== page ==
|Standard mandatory||Circular||Blue||None||0.6 m (large), 0.4 m (small), 0.3 m (very small)||Varies, white|
|Circular||White||Red||0.6 m (large), 0.4 m (small), 0.3 m (very small)||Varies, black|
|Special regulation signs|
|All signs||Rectangular||Blue||Unspecified||Unspecified||Varies, white|
|Information, facilities or service signs|
|All signs||Unspecified||Blue or green||Unspecified||Unspecified||Varies, on white or yellow rectangle|
|Direction, position or indication signs|
|Informative signs||Rectangular, sometimes with arrowhead||Light||Unspecified||Unspecified||Varies, dark|
|Motorways||Rectangular||Blue or green||Unspecified||Unspecified||Varies, white|
|Temporary||Rectangular||Yellow or orange||Unspecified||Unspecified||Varies, black|
|All panels||Unspecified||White or yellow||Black, blue or red||Unspecified||Varies, black or dark blue|
|Black or dark blue||White or yellow||Unspecified||Varies, white or yellow|
† May be written in English or the national language
It also specifies the symbols and pictograms which may be used, and the orientations in which they may be used. When more than one is available, the same one must be used nationally. All signs, except for those that do not apply at night, must be reflective enough to be seen in darkness with headlights from a distance.
The convention also specifies road markings. All such markings must be less than 6 mm high, with cat's eye reflectors no more than 15 mm above the road surface. The road markings shall be white or yellow.
The length and width of markings varies according to purpose, although no exact figures for size are stated; roads in built up areas should use a broken line for lane division, while continuous lines must only be used in special cases, such as reduced visibility or narrowed carriage ways.
All words painted on the road surface should be either of place names, or of words recognisable in most languages, such as "Stop" or "Taxi".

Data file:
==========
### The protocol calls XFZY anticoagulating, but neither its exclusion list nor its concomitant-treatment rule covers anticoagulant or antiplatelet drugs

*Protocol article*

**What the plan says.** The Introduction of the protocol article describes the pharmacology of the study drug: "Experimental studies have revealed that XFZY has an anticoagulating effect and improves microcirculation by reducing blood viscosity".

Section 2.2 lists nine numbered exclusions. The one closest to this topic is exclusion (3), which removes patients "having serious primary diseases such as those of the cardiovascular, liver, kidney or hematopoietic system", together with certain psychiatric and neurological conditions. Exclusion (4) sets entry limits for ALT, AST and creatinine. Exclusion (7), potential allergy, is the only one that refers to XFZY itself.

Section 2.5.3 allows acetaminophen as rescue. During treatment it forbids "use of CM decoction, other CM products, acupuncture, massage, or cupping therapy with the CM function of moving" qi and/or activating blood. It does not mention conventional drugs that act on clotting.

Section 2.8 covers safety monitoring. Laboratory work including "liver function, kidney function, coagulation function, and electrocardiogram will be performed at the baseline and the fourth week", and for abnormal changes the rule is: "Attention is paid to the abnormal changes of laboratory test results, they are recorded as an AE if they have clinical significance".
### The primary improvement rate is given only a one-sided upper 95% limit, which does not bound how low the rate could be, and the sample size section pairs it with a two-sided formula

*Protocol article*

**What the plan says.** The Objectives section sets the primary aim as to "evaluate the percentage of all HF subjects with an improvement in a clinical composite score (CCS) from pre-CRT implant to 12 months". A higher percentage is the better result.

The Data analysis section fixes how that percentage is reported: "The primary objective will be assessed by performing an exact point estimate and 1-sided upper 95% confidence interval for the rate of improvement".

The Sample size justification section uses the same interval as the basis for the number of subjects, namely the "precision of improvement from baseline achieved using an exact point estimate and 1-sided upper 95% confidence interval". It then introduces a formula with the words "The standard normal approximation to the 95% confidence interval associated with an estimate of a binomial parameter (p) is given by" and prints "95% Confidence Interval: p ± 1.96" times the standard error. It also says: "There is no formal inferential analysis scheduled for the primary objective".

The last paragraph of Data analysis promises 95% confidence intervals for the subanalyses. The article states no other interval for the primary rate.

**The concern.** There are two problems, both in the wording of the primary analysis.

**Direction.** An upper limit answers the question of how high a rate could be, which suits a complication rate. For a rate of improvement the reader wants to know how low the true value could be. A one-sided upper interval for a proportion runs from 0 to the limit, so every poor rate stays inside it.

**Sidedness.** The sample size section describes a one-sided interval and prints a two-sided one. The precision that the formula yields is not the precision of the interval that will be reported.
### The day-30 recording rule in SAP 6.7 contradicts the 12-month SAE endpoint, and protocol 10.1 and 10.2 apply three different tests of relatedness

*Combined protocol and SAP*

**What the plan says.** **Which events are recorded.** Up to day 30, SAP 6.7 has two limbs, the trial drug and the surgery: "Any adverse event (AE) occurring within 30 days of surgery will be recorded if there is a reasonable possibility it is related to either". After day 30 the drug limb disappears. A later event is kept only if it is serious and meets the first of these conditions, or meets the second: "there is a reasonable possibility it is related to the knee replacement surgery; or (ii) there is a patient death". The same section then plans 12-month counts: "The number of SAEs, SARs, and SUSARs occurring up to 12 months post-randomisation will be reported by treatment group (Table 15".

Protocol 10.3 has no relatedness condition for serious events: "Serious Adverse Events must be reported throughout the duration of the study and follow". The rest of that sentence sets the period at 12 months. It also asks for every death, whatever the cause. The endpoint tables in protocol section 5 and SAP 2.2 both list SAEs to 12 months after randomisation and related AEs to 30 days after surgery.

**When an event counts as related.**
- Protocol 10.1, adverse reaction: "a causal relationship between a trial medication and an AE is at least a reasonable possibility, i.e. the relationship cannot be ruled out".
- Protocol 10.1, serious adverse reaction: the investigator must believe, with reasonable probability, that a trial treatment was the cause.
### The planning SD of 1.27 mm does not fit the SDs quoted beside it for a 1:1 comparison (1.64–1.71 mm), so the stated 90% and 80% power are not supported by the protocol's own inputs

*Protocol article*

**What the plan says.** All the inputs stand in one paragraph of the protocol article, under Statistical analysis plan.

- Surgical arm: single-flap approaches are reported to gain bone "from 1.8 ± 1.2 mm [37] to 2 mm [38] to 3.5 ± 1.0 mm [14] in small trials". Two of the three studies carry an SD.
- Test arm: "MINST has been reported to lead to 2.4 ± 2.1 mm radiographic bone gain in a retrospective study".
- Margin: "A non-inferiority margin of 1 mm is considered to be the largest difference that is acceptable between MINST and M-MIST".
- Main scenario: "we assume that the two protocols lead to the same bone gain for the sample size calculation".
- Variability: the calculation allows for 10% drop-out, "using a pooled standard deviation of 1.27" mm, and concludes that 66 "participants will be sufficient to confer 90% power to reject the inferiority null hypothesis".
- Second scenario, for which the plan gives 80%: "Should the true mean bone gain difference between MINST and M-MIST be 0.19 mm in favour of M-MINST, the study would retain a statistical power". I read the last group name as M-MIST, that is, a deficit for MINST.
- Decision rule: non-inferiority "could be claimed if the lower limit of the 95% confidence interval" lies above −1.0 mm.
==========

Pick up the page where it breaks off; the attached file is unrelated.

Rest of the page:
The Convention specifies the colours for traffic lights and their meanings, and places and purposes lights may be used for, like so:
Red flashing lights may only be used at the locations specified above; any other use of the lights is in breach of the convention. Red lights must be placed on top when lights are stacked vertically, or on the side closest to oncoming traffic if stacked horizontally.
63 States at August 2014: Albania, Austria, Azerbaijan, Bahrain, Belarus, Belgium, Bosnia and Herzegovina, Bulgaria, Central African Republic, Chile, Côte d'Ivoire, Croatia, Cuba, Czech Republic, Democratic Republic of the Congo, Denmark, Estonia, Finland, France, Georgia, Germany, Greece, Guyana, Hungary, India, Iran, Iraq, Italy, Kazakhstan, Kuwait, Kyrgyzstan, Latvia, Liberia, Lithuania, Luxembourg, Macedonia, Mongolia, Montenegro, Morocco, Netherlands, Nigeria, Norway, Pakistan, Philippines, Poland, Portugal, Romania, Russian Federation, San Marino, Senegal, Serbia, Seychelles, Slovakia, Slovenia, Sweden, Switzerland, Tajikistan, Tunisia, Turkmenistan, Turkey, Ukraine, United Arab Emirates, Uzbekistan, Vietnam, and Zambia.
The only countries in Europe that are not signatories to the Convention are Iceland, Ireland, Moldova, Andorra, Malta, and Liechtenstein; Spain, the United Kingdom, and Vatican City are all signatories but have yet to ratify the Convention.
- Vienna Convention on Road Traffic
- Comparison of European road signs
- Comparison of MUTCD-Influenced Traffic Signs
- Comparison of English-speaking road signs
- "Internet Archive Wayback Machine". Web.archive.org. 2009-10-26. Retrieved 2012-01-28.
- "1931 年道路信号統一条約" (in Japanese). Members.jcom.home.ne.jp. Retrieved 2012-01-28.
- Chapter 29 in the convention.
- Full text of convention
- Consolidated text of convention including diagrams
- Amendments adopted in 2003